Runners are willing to do almost anything to improve speed and increase endurance. They consume dietary supplements, get obsessed over shoe recommendations, and seek potential advantages, no matter how small, to improve performance.
Sleep seems to get little attention from the running community. It is, however, a potential powder keg of improvement. Whether this is because getting enough sleep seems like an “obvious” requirement for overall good health and improved running performance, or because it sounds like an overly simple recommendation, the message does not seem to be getting out.
Amidst the hectic pace of urban life and the demands of work, social commitments, and other activities, time is at a premium. Unfortunately for a lot of runners, when life’s duties require more time than seems available, sleep gets sacrificed.
Running on Empty
According to Shelby Harris, PsyD., clinical psychologist and director of the Behavioral Sleep Program at Montefiore Medical Center, not getting enough sleep affects the ability of the body to efficiently store carbohydrates.
This can lead to running out of gas faster on a run and circumvents the common practice of carbohydrate-loading prior to a big race.
She also mentions that deep sleep helps the body repair itself by releasing human growth hormone. Without the deep sleep a body needs, it will need more time to recover from exercise and can make runs less productive, as the body does not convert fat to fuel as efficiently.
The effects of these losses in physiological efficiency can clearly be seen in the a study by BJ Martin which tested eight participants on a treadmill after sleep deprivation. The time needed to reach exhaustion was decreased by 11 percent.
Runners who do not get enough sleep should expect endurance to suffer.
Perceptions of Exhaustion
Rarely does anybody feel like tasks are easier and less taxing after not getting enough sleep. This applies to running as well. In a study by Oliver et al., runners were asked to run after 30 hours without sleep.
Despite running less than a previously performed control run with adequate sleep, the participants reported similar effort. It should be noted that this was only a 30 minute run. This perception of greater exertion only makes sense. Any task seems more difficult when the participant is already tired before it starts, even if it is only a short distance run.
Putting Fuel in the Tank
One of the best tips to run better is to eat a proper diet. It adds fuel to the body and builds overall health. Equally important, though, is the need for good sleep. It also fuels the body by repairing and energizing the muscles and organs.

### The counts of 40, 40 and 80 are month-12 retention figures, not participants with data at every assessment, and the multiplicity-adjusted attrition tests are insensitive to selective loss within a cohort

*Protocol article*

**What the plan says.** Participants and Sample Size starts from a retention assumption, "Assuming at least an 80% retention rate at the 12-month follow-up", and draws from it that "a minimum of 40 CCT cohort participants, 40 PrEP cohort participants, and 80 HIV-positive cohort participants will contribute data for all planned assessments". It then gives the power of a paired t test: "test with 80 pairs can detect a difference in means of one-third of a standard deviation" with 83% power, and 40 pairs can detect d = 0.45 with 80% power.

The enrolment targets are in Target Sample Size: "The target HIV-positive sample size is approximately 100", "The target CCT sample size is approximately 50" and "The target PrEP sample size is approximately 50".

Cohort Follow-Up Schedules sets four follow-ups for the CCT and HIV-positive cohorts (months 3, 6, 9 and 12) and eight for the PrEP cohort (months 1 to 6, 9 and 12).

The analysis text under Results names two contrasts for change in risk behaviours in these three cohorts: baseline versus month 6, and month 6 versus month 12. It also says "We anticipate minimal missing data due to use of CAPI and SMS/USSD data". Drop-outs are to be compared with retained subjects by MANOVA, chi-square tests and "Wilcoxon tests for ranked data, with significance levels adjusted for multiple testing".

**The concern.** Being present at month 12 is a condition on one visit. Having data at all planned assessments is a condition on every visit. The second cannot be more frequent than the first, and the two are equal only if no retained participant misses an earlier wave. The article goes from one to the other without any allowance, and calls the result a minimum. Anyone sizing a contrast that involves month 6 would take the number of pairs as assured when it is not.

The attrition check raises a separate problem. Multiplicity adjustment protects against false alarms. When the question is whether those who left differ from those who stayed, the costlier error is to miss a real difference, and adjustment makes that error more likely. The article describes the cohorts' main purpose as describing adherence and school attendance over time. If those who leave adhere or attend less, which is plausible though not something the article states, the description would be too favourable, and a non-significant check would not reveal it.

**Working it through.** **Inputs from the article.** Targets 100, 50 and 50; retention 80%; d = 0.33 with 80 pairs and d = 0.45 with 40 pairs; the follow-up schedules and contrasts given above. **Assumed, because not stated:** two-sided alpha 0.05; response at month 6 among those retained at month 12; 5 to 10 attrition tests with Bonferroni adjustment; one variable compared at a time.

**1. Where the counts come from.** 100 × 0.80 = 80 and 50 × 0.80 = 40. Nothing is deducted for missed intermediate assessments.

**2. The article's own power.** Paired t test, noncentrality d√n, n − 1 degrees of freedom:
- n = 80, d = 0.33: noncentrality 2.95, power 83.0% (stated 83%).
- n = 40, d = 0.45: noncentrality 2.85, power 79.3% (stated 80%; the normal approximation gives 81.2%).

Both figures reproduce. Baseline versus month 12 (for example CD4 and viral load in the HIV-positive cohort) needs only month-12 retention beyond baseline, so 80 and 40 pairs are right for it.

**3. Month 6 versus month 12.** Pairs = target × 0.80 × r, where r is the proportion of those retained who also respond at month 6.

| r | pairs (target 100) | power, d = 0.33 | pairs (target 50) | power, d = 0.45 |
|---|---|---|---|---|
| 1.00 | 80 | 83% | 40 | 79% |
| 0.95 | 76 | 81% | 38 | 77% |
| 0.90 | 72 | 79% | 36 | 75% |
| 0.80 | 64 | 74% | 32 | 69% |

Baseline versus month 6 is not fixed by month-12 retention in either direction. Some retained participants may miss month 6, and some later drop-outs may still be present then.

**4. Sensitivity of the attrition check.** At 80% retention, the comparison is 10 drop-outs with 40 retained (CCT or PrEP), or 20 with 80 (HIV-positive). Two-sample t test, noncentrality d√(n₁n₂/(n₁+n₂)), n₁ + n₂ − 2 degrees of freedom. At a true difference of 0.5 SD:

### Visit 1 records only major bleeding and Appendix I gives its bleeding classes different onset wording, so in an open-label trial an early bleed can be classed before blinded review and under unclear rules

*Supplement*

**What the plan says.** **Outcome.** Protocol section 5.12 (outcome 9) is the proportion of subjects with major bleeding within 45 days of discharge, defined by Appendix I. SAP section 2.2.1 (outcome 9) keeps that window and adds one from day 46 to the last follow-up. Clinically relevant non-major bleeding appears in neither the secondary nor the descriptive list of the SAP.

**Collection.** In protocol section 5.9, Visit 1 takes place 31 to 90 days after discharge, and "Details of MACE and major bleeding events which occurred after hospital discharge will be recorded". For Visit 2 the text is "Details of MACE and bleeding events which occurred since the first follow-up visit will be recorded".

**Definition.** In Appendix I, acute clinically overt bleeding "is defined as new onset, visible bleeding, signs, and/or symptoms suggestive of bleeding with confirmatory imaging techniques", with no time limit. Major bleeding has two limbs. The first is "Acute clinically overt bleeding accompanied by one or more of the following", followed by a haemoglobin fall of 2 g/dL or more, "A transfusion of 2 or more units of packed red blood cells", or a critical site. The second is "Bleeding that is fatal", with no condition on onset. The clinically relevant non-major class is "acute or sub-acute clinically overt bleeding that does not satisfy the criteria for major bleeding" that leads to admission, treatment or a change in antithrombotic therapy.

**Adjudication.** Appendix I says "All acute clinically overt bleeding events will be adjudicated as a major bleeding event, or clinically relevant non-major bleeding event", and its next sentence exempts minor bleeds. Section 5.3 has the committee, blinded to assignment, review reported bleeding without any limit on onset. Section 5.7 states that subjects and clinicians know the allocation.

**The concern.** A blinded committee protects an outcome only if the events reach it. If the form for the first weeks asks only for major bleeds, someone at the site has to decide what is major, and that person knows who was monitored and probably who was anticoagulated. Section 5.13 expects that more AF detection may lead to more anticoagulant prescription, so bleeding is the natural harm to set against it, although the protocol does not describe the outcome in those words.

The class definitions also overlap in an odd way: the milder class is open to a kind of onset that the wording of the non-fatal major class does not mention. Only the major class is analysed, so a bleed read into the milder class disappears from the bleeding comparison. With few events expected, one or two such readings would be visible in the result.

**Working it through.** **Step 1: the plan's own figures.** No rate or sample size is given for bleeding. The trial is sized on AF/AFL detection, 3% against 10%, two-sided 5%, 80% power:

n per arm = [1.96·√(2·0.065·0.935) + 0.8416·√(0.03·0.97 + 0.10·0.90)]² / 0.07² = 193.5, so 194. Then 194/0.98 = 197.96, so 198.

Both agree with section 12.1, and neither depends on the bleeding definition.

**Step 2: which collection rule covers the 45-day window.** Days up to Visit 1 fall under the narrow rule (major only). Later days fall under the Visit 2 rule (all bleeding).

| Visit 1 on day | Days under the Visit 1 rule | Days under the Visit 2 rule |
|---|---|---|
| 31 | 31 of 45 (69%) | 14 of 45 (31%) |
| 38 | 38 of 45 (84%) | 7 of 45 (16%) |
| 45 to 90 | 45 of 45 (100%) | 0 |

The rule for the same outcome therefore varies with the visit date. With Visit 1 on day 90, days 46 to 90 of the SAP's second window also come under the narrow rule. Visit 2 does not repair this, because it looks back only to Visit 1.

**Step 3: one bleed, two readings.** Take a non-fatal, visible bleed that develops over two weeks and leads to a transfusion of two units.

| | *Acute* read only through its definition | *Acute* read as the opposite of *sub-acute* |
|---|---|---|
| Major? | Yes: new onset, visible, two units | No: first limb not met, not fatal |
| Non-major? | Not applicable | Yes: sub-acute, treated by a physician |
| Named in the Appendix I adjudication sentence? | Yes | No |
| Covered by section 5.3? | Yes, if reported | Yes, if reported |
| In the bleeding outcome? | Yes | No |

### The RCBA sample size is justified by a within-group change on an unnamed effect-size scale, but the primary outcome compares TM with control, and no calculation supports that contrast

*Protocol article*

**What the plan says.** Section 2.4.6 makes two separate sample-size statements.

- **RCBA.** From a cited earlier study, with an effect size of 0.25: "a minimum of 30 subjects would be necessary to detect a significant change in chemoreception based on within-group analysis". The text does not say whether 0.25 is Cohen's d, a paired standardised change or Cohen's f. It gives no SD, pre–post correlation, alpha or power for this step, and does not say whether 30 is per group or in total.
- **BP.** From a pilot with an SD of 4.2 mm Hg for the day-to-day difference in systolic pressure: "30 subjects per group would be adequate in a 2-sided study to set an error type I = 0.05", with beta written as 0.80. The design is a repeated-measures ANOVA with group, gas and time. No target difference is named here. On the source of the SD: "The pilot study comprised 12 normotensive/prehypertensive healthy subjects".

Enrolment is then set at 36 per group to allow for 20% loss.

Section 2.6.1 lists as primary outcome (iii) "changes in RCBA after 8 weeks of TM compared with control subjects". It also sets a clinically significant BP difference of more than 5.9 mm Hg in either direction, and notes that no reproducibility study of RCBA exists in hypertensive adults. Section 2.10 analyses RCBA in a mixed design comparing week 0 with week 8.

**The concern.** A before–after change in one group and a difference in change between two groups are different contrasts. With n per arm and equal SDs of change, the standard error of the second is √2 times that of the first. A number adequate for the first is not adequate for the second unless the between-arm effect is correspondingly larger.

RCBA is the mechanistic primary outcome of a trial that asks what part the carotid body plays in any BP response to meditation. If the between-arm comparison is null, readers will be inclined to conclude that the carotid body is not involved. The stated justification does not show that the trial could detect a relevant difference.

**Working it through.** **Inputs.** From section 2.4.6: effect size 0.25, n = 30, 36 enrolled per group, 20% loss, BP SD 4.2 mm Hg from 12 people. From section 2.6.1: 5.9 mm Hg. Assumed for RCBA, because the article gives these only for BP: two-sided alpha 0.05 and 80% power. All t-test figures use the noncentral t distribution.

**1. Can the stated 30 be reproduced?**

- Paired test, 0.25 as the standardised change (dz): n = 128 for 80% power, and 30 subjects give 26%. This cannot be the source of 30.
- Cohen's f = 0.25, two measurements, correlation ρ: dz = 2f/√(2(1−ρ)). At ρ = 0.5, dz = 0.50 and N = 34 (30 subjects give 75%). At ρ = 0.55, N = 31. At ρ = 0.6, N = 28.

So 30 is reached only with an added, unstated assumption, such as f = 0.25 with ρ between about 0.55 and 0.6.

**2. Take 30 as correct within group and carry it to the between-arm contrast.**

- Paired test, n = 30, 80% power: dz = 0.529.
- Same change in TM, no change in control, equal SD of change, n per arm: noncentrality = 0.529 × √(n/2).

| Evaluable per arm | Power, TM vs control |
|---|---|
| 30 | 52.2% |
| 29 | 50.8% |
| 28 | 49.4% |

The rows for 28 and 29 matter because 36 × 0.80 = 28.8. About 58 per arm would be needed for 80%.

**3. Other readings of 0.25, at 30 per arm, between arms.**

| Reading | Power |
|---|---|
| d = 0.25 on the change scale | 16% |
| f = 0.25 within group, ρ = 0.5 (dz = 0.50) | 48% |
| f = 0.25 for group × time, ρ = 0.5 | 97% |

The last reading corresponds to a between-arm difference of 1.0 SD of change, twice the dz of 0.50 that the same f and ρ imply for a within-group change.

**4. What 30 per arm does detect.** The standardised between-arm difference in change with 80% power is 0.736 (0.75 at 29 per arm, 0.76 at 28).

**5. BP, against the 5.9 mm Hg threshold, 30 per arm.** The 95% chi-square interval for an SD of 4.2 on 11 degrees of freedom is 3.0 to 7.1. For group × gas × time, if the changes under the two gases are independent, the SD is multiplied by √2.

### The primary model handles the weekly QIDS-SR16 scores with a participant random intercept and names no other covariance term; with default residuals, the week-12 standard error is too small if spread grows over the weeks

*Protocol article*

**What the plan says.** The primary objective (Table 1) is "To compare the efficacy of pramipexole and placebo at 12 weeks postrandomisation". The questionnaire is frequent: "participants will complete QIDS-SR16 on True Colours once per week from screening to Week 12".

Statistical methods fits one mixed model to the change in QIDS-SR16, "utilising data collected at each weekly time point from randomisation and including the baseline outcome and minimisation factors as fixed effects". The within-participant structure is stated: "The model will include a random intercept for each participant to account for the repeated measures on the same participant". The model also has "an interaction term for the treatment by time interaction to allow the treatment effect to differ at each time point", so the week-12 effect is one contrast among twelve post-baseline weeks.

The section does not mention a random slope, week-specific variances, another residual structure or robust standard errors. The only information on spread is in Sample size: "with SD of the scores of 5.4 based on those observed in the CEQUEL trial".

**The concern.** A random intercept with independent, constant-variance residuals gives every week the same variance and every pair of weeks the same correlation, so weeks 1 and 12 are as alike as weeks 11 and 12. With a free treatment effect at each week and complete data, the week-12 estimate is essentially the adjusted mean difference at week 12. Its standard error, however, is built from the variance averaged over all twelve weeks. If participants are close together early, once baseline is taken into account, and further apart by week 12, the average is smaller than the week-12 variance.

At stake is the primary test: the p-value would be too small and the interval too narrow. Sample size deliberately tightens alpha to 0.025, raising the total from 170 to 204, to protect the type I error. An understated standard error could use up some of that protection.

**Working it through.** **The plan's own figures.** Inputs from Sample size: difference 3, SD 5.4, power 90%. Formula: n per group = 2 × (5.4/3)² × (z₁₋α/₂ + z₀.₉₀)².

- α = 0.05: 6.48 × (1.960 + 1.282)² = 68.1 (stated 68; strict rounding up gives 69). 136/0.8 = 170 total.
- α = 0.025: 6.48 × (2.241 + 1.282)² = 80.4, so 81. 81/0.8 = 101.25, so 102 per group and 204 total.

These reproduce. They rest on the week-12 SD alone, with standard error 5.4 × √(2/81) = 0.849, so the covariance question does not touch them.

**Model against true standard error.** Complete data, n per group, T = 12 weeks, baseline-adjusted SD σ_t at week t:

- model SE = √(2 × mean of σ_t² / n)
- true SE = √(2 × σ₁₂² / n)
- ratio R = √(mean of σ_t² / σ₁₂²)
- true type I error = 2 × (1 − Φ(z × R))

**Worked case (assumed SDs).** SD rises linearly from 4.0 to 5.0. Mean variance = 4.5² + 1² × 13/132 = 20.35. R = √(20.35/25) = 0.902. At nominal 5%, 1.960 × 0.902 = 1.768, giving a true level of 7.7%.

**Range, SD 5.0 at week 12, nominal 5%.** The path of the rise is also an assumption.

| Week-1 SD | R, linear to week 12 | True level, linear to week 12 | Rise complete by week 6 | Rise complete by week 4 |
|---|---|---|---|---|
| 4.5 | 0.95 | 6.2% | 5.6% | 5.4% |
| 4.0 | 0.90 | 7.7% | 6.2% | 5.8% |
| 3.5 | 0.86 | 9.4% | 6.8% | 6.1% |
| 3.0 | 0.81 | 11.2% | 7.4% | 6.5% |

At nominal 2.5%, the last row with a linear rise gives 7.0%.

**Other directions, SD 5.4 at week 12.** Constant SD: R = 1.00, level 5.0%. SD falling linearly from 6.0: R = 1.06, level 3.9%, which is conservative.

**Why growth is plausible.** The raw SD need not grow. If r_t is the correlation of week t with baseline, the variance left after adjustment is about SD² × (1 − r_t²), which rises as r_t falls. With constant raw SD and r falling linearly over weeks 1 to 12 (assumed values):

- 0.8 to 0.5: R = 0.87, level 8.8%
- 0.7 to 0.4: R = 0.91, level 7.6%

What constitutes a good night’s sleep? The human body needs 7 to 8 hours of sleep to function, and there is little evidence that getting extra sleep beyond that offers much in the way of improved ability.
When, Where, and How
Not everybody is so fortunate as to be able to fall asleep the moment their heads hit the pillow. When considering how to have a good sleep, consider these suggestions:
- Try to establish a regular time of going to bed and waking up. It is easier to sleep on a regular schedule than sleeping at random times.
- Engage in a relaxing activity before bed, such as reading a book, listening to soothing music, or taking a warm bath.
- Avoid naps, as they make it more difficult to sleep at nighttime.
- Avoid alcohol, caffeine, and other stimulants like energy drinks. These are known contributors to insomnia.
- Maintain a regular exercise routine. Active individuals tend to have an easier time falling asleep, rest more deeply, and awake more refreshed.
Also, make sure a comfortable bed is being slept on. Couches, old mattresses, and crumbling bed frames are not conducive to a restful night’s sleep. If it is time to get a new bed, check out a wide variety before settling on one in order to determine what feels best.
Remember, approximately one third of a person’s life is spent sleeping, so it is an important consideration.
Go ahead and continue analysing gait patterns, scouring the latest running tips, comparing electrolyte drinks, and examining all of the other factors that runners consider when trying to up speed and endurance.
Eat. Sleep. Run. Repeat.
Just make sure that sleep does not get relegated to a minimal concern. Getting that needed sleep will ensure that peak performance is achieved on every run.